Flour Substitutes and How to Use Them
With a name like "all-purpose," it's no wonder basic white flour can keep bakers in a one-type rut. But when other options offer both good taste and better nutrition, there's no reason to stick with only one flour variety. See how whole grain flours, whole wheat flours, and gluten-free flours can work for you.
Choosing Flour Alternatives
Need to increase your fiber intake? High-fiber flour and white bean flour offer up to 8 grams per 1/4 cup. Want to up the amount of protein you eat in a day? Soy flour provides more than twice the amount of all-purpose flour. Want to make a cake or cookie recipe more moist and rich-tasting? Try almond meal (it's also much lower in carbohydrate than most flours). And if gluten intolerance keeps you from enjoying most baked goods, there are flours for that, too; mix up your next pan of brownies with a gluten-free baking mix.
True, it takes a little substitution know-how when baking with these alternative grains. That's why we enlisted the help of the experts and dietitians in the Better Homes and Gardens® Test Kitchen. After multiple tests, we bring you our best recommendations for flours that bake up delicious and healthful sweet treats.
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Recipes that Work Best
Choose recipes with less than 2 cups of flour, especially when you're just beginning to bake with flour substitutes. Once you master those recipes, start experimenting with recipes that call for more flour.
Try Whole Grain Flours
Use recipes that call for whole grain flours. You'll experience a better result with most of these recipes because the proper ratios have already been tested.
Baking with Gluten-Free Flours
Mix gently when adding a gluten-free flour or flour blend to the wet ingredients in a recipe. Mix for a short duration and as lightly as possible to incorporate the flour. You'll need to add more liquid to the recipe because gluten-free flours absorb more moisture.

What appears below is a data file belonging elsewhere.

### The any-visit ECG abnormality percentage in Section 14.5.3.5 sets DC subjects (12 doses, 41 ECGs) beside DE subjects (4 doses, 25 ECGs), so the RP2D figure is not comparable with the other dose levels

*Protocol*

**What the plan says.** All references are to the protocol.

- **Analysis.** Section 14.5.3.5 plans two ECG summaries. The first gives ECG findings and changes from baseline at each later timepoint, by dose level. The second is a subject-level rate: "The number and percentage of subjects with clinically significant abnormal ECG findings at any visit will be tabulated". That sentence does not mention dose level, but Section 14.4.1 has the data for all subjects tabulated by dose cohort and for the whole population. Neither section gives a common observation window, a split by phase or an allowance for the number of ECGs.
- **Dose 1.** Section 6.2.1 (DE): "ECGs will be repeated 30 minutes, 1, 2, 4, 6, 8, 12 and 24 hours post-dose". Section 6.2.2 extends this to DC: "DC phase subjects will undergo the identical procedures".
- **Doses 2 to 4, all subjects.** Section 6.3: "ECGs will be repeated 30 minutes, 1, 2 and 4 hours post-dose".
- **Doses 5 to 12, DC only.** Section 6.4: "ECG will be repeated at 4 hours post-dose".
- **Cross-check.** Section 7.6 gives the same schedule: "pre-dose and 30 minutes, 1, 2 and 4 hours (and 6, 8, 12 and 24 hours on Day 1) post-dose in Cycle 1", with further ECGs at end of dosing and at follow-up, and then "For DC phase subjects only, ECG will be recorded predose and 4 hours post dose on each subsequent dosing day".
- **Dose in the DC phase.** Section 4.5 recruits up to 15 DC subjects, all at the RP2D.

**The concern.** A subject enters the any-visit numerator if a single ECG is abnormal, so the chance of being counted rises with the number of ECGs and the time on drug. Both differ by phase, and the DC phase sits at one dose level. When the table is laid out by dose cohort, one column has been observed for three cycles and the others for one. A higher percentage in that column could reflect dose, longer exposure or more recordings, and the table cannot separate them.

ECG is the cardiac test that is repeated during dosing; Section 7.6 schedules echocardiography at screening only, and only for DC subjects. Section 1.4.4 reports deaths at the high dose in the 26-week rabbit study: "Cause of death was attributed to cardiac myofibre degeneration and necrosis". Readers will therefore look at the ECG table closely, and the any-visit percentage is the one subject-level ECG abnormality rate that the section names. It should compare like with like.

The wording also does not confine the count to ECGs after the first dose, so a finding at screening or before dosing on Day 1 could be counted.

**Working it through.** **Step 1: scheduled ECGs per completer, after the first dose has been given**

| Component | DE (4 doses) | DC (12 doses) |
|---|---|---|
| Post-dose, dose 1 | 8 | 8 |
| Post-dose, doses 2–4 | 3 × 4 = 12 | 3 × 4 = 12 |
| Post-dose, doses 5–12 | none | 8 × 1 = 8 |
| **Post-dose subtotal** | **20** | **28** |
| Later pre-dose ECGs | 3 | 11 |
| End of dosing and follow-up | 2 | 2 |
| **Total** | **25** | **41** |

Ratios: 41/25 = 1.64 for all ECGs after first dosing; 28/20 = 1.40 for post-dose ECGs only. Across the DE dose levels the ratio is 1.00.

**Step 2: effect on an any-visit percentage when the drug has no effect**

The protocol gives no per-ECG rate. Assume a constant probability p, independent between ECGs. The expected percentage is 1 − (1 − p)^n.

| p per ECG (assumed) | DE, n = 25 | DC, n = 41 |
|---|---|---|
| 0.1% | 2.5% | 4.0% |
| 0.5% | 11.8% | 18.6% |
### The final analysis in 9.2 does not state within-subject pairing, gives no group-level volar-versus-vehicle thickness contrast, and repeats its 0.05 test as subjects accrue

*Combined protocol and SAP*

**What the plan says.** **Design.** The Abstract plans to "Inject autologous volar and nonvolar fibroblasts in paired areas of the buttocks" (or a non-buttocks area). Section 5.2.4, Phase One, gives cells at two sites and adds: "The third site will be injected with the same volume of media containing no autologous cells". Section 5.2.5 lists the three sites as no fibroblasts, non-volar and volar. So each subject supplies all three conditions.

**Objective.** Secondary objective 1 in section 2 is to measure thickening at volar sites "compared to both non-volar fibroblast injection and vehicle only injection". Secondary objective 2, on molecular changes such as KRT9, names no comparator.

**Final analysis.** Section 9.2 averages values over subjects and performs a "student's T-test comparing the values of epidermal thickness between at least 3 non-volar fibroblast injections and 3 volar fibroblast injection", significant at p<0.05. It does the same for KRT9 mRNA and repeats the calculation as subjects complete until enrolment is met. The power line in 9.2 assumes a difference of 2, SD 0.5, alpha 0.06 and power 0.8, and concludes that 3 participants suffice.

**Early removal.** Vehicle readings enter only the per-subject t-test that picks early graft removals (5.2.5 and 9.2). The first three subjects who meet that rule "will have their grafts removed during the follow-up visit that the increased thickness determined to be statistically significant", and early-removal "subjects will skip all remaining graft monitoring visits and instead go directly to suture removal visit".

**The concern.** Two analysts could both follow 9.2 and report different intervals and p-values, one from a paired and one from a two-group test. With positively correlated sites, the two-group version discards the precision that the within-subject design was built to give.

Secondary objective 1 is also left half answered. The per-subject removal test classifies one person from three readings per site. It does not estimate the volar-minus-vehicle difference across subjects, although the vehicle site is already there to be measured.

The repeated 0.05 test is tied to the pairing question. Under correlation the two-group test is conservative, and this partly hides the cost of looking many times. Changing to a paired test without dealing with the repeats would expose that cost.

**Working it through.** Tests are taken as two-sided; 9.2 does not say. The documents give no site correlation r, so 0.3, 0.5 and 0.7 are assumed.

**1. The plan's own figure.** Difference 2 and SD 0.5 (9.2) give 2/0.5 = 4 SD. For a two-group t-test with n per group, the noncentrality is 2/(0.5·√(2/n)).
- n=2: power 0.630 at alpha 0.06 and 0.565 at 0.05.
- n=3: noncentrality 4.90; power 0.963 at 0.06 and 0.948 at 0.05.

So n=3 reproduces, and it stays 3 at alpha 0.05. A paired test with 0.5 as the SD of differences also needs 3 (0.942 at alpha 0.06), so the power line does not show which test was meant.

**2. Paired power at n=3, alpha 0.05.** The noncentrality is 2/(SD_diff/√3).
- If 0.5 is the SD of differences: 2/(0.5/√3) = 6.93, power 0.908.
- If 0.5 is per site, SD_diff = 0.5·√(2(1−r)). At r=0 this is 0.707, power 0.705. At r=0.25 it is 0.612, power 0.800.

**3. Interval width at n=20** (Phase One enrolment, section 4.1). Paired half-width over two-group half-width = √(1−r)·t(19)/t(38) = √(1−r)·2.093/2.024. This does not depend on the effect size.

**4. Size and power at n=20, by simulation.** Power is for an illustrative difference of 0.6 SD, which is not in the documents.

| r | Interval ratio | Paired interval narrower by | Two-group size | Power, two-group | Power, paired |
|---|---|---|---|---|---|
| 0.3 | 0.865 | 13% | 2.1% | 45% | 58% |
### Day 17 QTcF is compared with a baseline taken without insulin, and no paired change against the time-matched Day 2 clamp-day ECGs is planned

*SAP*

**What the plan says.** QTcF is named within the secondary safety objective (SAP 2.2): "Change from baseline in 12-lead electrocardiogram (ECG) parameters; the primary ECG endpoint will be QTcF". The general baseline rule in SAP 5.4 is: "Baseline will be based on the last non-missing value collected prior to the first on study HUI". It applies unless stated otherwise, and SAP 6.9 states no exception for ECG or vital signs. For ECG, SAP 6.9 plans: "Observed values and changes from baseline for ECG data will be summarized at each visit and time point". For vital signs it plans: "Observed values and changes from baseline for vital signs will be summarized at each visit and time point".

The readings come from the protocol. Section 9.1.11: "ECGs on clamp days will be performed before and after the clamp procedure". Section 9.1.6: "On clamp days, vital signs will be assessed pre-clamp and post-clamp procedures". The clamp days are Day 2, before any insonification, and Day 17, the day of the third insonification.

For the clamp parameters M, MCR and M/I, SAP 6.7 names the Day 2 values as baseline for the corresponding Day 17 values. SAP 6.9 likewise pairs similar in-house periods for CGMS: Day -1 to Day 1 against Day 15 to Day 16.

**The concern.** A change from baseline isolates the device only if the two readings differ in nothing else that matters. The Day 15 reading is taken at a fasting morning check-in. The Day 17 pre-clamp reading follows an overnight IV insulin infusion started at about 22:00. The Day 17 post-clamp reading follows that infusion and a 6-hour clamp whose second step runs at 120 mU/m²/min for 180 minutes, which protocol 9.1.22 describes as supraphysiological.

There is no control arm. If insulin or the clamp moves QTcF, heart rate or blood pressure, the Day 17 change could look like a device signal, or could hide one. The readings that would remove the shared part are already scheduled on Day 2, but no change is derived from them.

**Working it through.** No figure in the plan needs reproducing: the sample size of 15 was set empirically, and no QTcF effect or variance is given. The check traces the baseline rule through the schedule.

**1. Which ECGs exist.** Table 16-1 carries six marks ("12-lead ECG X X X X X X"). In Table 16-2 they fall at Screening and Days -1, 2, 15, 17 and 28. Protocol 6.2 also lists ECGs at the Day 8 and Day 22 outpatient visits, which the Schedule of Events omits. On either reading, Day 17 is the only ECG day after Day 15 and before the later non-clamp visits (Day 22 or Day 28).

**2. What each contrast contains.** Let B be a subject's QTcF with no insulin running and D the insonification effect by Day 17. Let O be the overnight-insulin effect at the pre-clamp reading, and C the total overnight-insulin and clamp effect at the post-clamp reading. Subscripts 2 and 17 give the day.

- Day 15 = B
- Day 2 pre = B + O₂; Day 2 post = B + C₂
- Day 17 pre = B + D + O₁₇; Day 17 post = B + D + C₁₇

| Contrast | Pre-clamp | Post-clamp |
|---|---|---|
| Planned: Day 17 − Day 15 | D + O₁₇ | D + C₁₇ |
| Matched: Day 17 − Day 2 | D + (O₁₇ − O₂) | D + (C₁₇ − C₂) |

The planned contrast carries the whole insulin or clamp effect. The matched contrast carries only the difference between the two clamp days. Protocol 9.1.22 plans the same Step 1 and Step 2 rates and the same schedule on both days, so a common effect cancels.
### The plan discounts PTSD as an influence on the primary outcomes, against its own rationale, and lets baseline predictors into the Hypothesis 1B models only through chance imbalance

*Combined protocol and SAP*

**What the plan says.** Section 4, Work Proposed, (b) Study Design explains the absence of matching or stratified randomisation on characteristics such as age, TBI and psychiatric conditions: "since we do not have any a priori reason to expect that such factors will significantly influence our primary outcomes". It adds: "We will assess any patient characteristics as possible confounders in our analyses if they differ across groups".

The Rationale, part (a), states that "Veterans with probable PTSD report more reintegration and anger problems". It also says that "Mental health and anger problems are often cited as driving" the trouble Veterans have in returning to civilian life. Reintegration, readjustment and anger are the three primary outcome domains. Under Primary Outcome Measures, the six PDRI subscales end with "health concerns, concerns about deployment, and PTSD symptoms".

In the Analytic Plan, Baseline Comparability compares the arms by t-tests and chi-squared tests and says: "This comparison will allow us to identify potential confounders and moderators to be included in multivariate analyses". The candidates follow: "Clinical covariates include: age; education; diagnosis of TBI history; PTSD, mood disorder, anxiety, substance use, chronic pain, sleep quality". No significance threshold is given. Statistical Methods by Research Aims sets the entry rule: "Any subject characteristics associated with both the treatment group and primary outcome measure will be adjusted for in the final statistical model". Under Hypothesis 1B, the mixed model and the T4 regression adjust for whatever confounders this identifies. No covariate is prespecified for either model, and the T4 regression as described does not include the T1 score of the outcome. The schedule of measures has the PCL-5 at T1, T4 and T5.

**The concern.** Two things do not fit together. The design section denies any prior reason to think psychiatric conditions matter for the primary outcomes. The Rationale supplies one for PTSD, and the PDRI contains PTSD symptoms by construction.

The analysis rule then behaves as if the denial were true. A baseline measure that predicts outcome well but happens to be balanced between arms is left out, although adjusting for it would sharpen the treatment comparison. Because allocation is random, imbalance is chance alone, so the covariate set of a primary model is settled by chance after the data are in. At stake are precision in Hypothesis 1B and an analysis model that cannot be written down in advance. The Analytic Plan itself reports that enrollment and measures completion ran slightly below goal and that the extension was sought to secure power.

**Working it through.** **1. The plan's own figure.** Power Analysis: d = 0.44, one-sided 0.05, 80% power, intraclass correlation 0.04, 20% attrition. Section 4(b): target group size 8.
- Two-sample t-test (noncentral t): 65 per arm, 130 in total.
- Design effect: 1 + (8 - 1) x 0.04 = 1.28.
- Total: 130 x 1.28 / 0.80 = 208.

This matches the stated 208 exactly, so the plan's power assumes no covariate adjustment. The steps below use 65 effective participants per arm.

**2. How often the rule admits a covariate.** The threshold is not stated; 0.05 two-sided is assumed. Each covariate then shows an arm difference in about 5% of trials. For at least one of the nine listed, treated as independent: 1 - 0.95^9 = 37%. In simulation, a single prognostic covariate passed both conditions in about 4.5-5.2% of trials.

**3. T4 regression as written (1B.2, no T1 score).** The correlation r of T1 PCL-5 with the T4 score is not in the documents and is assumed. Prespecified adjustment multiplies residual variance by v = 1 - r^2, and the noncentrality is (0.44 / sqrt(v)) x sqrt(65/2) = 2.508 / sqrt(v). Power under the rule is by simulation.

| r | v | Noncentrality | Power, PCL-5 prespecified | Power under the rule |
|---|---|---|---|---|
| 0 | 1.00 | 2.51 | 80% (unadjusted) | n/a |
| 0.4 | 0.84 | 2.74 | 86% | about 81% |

Read Labels Carefully
Gluten-free baking flours are wheat-free, but not all wheat-free or nonwheat flours are gluten-free. Read package labels carefully, especially if you have gluten intolerance or celiac disease.
Change Pan Size for Ground-Nut Flours
Use smaller pans when baking with ground-nut flours (such as almond meal). These "flours" do not have the same properties as grain flours and do not rise as well.
Use a Wire Cooling Rack
To avoid a baked loaf that is too doughy on the bottom, allow the loaf to cool in the pan for only 10 minutes, then remove the loaf from the pan to finish cooling on a wire rack.
Storing Whole Grain Flours
Store whole grain flours in the refrigerator in airtight containers. Expect them to last for 2 to 4 months. Always allow the flour to return to room temperature before using it in a recipe, and smell the flour for freshness first.
Flours for More than Just Baking
Use flour substitutes for more than baking. Think outside the flour sack by using alternative flours as breading for chicken or fish, to thicken a sauce, or as a nonstick dusting for greased baking dishes or pizza pans.
Mixing Different Types of Flours
If using more than one type of flour in a recipe (such as half white, half whole wheat), combine the flours in a bowl before adding them to the recipe.
Test Kitchen Tip
When measuring any type of flour, fluff it first with a spoon, and then scoop it gently into the measuring cup without packing it down. Level the top with a knife.
Test Kitchen Tip:
Recommended flours: Bob's Red Mill Stone Ground White Bean Flour; King Arthur High Fiber Flour Blend; Bob's Red Mill Gluten Free All Purpose Baking Flour; Bob's Red Mill Whole Grain Oat Flour; Bob's Red Mill Whole Grain Corn Flour